You won’t need to go to the government to get permission to braid hair in Rhode Island anymore.
Last week, Democratic Governor Gina Raimondo signed a bill to exempt hair braiders from cosmetologist licensing requirements. Previously, people who wanted to work as natural hair braiders were required to complete 1,500 hours of education and training, much of it completely unrelated to hair braiding.
Under Rhode Island’s old law, for example, hair braiders had to “learn how to use dye, heat, and chemicals—practices they never engage in and outright reject—in order to braid hair legally,” Christina Walsh, activism director at the Institute for Justice (IJ), told Reason. “This is a victory for entrepreneurship, economic liberty, and plain common sense.”
Rhode Island is the 28th state, and the 17th in the past five years, to exempt hair braiders from cosmetology licensing requirements.
African-style hair-braiding skills are “passed down from generation to generation and don’t require formal training,” says state Rep. Anastasia Williams (D–Providence), who sponsored the bill.
Like most occupational licensing laws, there’s not much evidence that licensing hair braiders actually improves the quality of service. Studies of both hair braiders and cosmetologists have found no connection between the existence or severity of occupational licensing and consumer satisfaction or safety.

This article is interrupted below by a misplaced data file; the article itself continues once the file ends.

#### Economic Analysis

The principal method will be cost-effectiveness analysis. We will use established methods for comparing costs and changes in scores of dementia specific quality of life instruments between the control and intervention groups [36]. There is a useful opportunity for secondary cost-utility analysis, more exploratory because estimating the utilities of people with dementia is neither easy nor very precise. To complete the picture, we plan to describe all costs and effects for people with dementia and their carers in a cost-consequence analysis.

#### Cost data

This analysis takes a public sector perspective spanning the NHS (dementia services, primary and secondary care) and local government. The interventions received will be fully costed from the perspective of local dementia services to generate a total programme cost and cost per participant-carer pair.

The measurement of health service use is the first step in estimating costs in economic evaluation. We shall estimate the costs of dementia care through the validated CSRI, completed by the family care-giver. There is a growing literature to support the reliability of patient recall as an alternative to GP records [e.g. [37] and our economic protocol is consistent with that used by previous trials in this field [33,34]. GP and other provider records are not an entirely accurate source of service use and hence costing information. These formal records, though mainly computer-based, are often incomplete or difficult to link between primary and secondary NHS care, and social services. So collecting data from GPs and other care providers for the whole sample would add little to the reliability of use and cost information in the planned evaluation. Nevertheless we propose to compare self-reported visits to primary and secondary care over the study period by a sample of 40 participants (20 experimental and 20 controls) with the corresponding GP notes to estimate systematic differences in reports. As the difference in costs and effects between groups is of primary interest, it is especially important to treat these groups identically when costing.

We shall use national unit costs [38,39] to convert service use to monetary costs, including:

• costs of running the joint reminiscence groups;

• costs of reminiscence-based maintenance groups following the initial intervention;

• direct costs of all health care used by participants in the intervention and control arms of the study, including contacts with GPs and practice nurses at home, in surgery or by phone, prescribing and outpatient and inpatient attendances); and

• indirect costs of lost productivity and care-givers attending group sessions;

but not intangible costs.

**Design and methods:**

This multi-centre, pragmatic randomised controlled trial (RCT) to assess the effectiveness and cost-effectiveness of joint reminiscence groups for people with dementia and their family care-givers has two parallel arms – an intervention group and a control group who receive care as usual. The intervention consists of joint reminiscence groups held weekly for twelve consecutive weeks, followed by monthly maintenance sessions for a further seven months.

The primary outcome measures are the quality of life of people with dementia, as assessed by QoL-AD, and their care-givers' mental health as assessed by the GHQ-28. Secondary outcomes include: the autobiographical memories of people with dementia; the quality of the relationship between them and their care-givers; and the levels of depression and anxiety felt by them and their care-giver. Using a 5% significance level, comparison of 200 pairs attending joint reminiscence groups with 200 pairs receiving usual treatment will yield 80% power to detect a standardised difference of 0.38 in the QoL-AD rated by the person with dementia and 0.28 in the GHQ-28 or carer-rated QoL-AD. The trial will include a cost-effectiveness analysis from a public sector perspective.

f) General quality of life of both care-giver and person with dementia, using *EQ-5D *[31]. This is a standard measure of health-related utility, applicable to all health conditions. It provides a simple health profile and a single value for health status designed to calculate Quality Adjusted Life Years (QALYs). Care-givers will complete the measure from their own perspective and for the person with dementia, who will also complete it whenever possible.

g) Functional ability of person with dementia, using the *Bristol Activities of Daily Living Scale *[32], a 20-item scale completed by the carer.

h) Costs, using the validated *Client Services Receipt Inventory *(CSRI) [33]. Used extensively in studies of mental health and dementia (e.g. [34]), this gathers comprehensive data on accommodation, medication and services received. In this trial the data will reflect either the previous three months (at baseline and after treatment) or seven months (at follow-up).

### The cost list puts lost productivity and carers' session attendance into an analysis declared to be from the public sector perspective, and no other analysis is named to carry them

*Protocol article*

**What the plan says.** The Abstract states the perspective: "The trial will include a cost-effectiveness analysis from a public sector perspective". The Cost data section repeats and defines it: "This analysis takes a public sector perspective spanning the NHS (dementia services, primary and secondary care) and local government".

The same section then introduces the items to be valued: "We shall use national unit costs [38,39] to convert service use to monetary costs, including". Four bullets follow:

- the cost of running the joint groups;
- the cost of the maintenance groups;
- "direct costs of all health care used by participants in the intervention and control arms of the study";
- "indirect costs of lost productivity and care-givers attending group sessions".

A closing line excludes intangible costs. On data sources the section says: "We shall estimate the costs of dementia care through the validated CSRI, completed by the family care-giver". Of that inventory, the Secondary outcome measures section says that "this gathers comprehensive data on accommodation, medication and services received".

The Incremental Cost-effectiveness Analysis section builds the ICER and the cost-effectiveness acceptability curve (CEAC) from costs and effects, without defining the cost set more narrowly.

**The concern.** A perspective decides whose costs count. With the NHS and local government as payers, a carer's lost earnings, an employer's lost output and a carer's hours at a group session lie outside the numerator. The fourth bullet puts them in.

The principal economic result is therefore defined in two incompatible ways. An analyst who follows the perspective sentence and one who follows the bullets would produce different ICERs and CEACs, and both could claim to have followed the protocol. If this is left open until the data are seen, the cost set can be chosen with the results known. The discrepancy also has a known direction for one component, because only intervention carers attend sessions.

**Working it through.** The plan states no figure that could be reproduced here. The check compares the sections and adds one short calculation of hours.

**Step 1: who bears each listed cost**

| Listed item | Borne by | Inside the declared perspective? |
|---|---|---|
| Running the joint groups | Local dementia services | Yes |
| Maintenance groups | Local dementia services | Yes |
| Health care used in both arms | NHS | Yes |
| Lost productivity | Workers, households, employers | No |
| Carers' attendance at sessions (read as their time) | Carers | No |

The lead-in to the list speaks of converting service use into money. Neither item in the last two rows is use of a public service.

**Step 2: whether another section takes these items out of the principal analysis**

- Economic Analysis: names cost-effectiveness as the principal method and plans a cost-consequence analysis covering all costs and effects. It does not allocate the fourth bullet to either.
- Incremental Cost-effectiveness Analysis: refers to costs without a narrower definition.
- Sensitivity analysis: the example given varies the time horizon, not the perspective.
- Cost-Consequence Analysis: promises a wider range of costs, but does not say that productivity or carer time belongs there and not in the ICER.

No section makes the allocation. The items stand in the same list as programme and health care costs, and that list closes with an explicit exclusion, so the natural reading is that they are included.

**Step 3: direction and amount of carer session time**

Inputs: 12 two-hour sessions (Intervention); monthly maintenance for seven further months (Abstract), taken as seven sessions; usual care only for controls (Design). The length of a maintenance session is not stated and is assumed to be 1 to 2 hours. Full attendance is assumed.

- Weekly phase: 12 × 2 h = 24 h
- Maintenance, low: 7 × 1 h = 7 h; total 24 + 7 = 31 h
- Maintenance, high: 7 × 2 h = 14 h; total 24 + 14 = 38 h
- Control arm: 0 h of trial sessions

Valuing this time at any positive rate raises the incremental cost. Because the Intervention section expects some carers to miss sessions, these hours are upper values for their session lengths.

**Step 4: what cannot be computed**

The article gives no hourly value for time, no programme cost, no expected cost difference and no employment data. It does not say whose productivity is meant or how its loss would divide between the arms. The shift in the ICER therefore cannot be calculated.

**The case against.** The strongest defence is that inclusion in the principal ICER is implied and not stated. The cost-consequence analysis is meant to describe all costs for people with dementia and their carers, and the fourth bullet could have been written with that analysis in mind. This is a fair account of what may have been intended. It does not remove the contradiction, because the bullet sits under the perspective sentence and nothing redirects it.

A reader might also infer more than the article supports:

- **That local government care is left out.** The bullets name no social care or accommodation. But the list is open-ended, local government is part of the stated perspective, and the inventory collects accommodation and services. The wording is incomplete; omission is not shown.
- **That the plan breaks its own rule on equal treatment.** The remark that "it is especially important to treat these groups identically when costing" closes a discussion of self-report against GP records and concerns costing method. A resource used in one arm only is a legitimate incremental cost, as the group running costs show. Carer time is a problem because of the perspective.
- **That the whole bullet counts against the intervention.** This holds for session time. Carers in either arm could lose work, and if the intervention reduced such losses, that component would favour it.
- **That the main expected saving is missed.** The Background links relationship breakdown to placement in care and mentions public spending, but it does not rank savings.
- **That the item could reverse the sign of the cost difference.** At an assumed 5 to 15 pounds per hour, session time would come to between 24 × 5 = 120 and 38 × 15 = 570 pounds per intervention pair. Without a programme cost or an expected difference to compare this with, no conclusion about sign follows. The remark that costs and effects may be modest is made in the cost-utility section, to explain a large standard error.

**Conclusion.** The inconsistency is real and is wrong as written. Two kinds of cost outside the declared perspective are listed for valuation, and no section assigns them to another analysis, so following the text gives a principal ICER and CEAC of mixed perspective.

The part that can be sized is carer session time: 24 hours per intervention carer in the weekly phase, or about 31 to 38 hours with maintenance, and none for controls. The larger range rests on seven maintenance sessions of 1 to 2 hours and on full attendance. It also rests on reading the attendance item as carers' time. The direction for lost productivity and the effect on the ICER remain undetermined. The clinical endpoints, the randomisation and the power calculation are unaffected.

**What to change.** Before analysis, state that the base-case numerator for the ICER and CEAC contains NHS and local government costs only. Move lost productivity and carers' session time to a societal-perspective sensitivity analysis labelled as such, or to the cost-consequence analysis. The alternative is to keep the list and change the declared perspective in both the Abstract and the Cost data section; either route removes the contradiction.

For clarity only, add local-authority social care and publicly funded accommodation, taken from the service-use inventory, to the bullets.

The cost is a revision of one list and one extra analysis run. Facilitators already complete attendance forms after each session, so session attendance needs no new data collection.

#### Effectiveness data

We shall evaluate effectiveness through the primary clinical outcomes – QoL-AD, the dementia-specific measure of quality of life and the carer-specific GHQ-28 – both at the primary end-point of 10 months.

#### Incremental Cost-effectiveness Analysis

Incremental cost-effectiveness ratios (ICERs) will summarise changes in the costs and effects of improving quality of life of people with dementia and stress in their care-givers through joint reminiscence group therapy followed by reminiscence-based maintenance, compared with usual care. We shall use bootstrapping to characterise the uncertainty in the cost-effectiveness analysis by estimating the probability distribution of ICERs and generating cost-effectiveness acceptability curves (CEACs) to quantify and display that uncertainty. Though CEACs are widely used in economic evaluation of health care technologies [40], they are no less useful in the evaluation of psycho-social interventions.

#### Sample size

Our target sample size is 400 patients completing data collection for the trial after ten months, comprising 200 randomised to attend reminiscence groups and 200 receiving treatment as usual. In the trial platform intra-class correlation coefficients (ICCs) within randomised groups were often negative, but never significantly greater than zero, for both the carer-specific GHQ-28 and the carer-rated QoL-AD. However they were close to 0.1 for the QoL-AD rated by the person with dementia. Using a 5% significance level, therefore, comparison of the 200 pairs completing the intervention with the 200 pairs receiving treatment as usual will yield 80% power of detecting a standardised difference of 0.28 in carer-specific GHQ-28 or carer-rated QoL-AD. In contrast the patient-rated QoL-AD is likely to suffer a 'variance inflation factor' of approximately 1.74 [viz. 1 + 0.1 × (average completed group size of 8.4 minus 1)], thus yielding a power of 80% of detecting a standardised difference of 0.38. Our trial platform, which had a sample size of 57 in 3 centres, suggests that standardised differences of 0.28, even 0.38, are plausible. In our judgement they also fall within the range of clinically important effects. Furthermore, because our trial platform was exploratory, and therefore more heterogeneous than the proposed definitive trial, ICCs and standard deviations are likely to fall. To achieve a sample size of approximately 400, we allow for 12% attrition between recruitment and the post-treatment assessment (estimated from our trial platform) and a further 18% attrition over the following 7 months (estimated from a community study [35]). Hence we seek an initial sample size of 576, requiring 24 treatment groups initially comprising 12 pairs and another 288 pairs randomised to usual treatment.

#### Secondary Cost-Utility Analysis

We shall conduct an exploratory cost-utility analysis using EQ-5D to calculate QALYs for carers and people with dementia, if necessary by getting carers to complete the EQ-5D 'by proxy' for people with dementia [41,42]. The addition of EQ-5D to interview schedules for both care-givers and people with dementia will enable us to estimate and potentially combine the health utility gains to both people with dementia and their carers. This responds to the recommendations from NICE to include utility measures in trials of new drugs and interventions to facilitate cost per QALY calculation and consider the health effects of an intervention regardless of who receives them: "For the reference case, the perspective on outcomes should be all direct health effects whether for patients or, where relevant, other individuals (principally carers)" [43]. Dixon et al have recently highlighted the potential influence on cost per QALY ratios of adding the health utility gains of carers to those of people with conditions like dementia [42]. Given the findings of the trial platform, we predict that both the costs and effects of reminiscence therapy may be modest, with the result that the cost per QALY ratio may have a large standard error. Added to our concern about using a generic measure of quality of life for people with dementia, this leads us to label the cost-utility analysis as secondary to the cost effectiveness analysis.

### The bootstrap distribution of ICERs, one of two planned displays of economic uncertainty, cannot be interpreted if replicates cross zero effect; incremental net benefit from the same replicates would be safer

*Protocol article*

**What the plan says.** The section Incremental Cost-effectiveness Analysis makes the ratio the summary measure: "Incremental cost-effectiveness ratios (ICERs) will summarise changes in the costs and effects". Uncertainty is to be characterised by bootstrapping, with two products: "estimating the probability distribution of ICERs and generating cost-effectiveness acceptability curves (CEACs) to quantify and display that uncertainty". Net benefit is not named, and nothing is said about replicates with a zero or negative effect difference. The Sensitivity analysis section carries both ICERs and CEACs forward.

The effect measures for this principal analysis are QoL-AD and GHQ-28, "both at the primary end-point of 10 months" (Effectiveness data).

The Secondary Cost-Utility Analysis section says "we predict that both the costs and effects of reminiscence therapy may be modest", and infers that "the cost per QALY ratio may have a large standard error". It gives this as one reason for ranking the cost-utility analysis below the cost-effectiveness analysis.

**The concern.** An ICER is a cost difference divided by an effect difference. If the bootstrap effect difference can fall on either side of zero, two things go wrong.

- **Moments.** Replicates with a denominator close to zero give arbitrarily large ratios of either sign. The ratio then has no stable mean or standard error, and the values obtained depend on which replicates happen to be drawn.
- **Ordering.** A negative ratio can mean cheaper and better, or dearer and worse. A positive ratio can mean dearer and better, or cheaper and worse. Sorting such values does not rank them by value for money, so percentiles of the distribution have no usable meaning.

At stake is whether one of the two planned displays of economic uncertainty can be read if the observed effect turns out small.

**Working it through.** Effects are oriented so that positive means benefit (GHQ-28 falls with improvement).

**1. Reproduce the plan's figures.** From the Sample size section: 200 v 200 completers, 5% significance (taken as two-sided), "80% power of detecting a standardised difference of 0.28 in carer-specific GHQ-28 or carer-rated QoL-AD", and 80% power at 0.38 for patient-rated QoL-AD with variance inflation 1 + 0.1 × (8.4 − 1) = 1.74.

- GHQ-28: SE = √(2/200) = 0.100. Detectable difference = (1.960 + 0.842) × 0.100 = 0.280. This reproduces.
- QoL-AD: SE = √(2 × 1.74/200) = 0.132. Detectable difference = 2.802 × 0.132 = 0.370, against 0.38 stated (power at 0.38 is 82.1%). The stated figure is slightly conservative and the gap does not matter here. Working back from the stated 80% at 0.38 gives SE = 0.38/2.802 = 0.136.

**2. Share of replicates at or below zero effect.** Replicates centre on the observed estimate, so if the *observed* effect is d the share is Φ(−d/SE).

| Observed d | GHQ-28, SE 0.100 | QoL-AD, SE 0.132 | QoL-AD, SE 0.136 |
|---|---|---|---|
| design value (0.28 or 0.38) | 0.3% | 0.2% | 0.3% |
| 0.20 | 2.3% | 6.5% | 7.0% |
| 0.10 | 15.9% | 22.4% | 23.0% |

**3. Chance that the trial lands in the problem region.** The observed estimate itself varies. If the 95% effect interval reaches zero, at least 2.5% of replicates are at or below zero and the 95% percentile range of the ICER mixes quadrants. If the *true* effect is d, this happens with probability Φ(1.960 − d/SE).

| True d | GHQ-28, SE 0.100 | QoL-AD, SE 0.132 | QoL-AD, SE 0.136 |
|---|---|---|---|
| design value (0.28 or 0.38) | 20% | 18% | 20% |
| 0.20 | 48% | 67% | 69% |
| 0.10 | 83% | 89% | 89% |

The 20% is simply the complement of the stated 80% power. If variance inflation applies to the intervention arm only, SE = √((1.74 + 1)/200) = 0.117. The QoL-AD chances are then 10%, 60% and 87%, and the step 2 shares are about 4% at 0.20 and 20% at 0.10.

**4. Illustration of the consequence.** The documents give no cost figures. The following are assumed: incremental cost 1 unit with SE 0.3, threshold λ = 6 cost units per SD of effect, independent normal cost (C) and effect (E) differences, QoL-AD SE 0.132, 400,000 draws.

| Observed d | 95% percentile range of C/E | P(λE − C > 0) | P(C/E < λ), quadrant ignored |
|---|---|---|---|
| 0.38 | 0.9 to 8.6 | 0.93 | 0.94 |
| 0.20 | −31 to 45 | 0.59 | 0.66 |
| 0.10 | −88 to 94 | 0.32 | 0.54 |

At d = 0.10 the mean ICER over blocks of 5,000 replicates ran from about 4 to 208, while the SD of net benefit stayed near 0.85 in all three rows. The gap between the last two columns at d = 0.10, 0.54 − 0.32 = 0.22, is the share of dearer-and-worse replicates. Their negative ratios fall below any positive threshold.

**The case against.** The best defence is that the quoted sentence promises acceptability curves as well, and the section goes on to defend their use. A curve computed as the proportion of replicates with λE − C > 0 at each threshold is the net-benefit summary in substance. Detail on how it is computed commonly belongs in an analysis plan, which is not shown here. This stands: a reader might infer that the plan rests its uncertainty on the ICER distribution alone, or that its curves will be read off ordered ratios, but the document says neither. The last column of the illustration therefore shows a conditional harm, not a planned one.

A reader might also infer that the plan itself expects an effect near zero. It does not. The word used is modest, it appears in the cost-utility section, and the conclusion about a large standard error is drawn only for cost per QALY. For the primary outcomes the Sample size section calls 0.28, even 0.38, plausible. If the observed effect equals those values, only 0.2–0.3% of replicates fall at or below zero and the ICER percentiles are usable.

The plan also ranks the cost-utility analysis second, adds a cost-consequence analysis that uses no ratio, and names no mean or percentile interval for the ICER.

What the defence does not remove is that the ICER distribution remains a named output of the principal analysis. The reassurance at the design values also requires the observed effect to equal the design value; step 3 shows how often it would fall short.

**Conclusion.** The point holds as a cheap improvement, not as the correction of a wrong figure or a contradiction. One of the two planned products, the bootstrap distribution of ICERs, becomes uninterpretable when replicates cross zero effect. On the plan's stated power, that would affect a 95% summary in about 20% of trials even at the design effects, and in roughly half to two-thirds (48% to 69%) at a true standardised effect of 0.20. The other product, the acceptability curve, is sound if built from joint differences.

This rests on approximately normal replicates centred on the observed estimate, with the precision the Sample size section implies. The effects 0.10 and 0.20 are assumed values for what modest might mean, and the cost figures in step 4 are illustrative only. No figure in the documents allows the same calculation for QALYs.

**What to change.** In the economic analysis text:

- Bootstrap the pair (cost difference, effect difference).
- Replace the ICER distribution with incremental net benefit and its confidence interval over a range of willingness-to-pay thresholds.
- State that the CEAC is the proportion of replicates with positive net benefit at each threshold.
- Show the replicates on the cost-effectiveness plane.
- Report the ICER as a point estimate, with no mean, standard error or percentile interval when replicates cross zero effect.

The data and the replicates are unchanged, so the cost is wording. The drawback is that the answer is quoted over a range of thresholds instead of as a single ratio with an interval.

Licensing hair braiders has a disparate impact on minority communities, as these regulations shrink the number of people working in the field. This means that both fewer people of color can do the work and that people of color who use braiding services have to pay higher prices.
Repealing those unnecessary licensing laws can have an immediate impact. Mississippi was one of the first states to abolish hair-braiding licensing in 2005. By 2012, the state had over 1,200 registered braiders, according to an IJ study. In the same year, Louisiana had only 32 licensed braiders. Getting a hair-braiding license in Louisiana requires 500 hours of training.
Back in Rhode Island, the repeal of hair-braiding licensing is part of an ongoing trend. In 2016, Raimondo signed a budget that repealed over two dozen occupational licenses. These included licenses for such obscure occupations as kickboxers, beer-line cleaners, fur-buyers, histologic technicians, and cytotechnologists.
Nonetheless, licensing laws still cost the state of Rhode Island. In a 2018 study, economists Morris Kleiner and Evgeny Vorotnikov found that occupational licensing laws cost the state almost 7,000 jobs and $675 million in annual state economic output. Among the state’s most burdensome requirements is their regulation of HVAC contractors, requiring an eye-popping eight years of experience before one can contract independently.
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